Skip to Content
Media Meltdowns

ESPN Busted In Dumb Scheme To Score Bogus Emmys For On-Air Stars

3:51 PM EST on January 11, 2024

A photo of Liz Patrick with her Emmy Award, and with Lee Corso's face clumsily pasted on top of hers.
JC Olivera/Variety via Getty Images (Lee Corso's head: Mike Stobe/Getty Images)

Is it still stolen valor to claim an honor nobody gives a rip about? In any case, ESPN got caught inventing fake employees to fish for extra Emmy awards. And winning them.

The media story of the day, courtesy of Katie Strang at The Athletic, goes over a scheme used by the network for more than a decade to pad its stars' mantelpieces with statuettes. As outlined in the fab piece, ESPN bosses wanted hardware for the on-air folks, particularly those on its hugely successful College GameDay programming. But until last year, the National Academy of Television Arts & Sciences (NATAS), the sanctioning body that bestows around 400 of the $400 baubles on media folks each year, held that only staffers on the other side of the camera were eligible for consideration in the outstanding show category, which is awarded collectively to the staff of the winning show, all of whom receive engraved statuettes. This was to prevent on-air talent, who could be nominated for individual awards, from winning twice for the same work.

But somebody at the network evidently decided they needed to get around the star-stifling rules. And at some point before 2010 and maybe as far back as 1997, ESPN began putting the names of fictitious workers in the lists it sent to NATAS of personnel included in its outstanding show nominations, and let the show’s huge renown—and, apparently, nobody's curiosity about any of those behind-the-scenes workers—carry the day. To make sure insiders still knew whose statue was whose (and possibly to make re-engraving the statuettes easier), the fake names mirrored those of the show’s real luminaries. Strang’s story included a wondrous graphic showing some of these: “Shelley Saunders” for Shelley Smith, "Lee Clark" for Lee Corso, “Chris Fulton” for Chris Fowler, “Tim Richard” for Tom Rinaldi, and “Dirk Howard” for “Desmond Howard. (“Dirk”? Seems somebody had Boogie Nights on the brain.)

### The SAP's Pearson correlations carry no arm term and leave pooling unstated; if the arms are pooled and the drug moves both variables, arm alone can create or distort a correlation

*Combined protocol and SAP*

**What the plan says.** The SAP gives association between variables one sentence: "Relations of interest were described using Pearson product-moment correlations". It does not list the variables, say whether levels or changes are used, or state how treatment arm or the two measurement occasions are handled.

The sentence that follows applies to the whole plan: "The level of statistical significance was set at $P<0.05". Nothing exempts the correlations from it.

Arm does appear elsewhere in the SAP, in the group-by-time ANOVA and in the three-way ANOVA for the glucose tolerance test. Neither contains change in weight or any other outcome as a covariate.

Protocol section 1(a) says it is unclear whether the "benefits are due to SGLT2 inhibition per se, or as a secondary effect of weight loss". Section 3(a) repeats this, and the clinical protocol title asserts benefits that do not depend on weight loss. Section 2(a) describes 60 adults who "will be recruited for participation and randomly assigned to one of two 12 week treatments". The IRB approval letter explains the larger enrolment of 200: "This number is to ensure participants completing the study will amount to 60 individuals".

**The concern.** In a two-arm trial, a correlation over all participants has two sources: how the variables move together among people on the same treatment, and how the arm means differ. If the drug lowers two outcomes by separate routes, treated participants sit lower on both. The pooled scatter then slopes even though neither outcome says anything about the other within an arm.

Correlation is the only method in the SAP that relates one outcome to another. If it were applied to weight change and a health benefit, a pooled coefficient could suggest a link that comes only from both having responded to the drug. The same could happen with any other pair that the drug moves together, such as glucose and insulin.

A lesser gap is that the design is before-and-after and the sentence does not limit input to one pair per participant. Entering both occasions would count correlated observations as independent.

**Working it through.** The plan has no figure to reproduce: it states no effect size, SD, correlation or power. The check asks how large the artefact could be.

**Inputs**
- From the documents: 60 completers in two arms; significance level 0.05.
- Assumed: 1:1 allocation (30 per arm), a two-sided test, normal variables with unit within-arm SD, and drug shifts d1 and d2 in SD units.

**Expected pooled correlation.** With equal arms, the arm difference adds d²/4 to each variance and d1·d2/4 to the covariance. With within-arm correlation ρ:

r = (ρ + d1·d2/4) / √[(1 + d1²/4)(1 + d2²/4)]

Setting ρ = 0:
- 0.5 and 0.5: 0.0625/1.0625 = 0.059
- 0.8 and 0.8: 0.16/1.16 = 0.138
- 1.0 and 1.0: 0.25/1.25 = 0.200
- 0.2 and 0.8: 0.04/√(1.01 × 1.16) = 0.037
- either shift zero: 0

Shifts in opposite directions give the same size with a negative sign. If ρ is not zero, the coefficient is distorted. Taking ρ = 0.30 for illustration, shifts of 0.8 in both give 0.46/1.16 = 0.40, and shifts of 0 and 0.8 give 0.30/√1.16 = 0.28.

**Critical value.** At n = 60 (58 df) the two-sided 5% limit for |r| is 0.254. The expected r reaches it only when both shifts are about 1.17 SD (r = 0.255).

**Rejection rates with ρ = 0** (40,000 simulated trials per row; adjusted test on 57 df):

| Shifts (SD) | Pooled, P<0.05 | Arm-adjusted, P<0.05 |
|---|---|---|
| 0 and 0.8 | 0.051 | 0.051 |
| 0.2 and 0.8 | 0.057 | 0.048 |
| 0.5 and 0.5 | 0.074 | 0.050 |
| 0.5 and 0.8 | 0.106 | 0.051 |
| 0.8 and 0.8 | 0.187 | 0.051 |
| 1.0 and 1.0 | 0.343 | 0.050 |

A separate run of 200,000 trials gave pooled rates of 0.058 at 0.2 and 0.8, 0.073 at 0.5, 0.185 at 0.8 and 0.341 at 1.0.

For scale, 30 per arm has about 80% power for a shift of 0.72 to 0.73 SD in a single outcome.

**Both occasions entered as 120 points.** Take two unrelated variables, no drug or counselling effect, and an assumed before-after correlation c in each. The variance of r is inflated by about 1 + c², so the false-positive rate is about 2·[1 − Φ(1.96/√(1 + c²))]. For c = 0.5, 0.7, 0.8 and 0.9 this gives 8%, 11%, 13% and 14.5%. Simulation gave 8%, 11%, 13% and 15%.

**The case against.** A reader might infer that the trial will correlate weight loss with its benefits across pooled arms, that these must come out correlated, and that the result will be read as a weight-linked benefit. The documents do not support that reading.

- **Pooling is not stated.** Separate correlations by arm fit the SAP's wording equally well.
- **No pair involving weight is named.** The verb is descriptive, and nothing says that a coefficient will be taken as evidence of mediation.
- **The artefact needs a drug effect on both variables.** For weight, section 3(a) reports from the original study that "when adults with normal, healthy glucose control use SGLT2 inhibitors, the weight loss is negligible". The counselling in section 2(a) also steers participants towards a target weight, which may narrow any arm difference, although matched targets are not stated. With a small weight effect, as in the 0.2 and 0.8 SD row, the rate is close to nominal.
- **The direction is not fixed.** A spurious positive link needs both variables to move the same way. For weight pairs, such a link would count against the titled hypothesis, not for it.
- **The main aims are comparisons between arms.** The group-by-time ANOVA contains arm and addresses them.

Some might pooh-pooh this pseudo pseudonym plan as too simplistic even for a George Santos scam. Counterpoint: Santos got elected! And ESPN's gambit worked! The report says ESPN won “more than 30” Emmys for non-existent staffers since 2010, which were then re-engraved and presented to on-air talent, who reportedly believed they'd won them legitimately. Because nobody pays attention to the Emmys—not even those who might be glad to receive one.

Strang’s story doesn’t say exactly how the scheme originated or was exposed, but given all the layoffs at ESPN in recent years, there was probably a line of ex-staffers willing to drop a dime on the network. 

The piece does report that in 2022, NATAS asked ESPN “to verify certain names” in its nominees list. Smith told The Athletic she was ordered last March to return two College GameDay Emmys that she’d been given “more than a decade ago.” Strang learned that two ESPN officials—Craig Lazarus, vice president and executive producer of original content and features, and Lee Fitting, senior vice president of production—have been banned by NATAS “from future participation in the Emmys.” 

After learning The Athletic was going to report on the Emmy shenanigans, the network issued a statement semi-apologizing for its prize-pig behavior: “This was a misguided attempt to recognize on-air individuals who were important members of our production team. Once current leadership was made aware, we apologized to NATAS for violating guidelines and worked closely with them to completely overhaul our submission process to safeguard against anything like this happening again.”

All in all, great story. Katie Strang should win an award for it. Hell, give one to Kathy Strong, too.

Disclosure: The writer belittling Emmys in this piece has never won an Emmy.

Stay in touch

Sign up for our free newsletter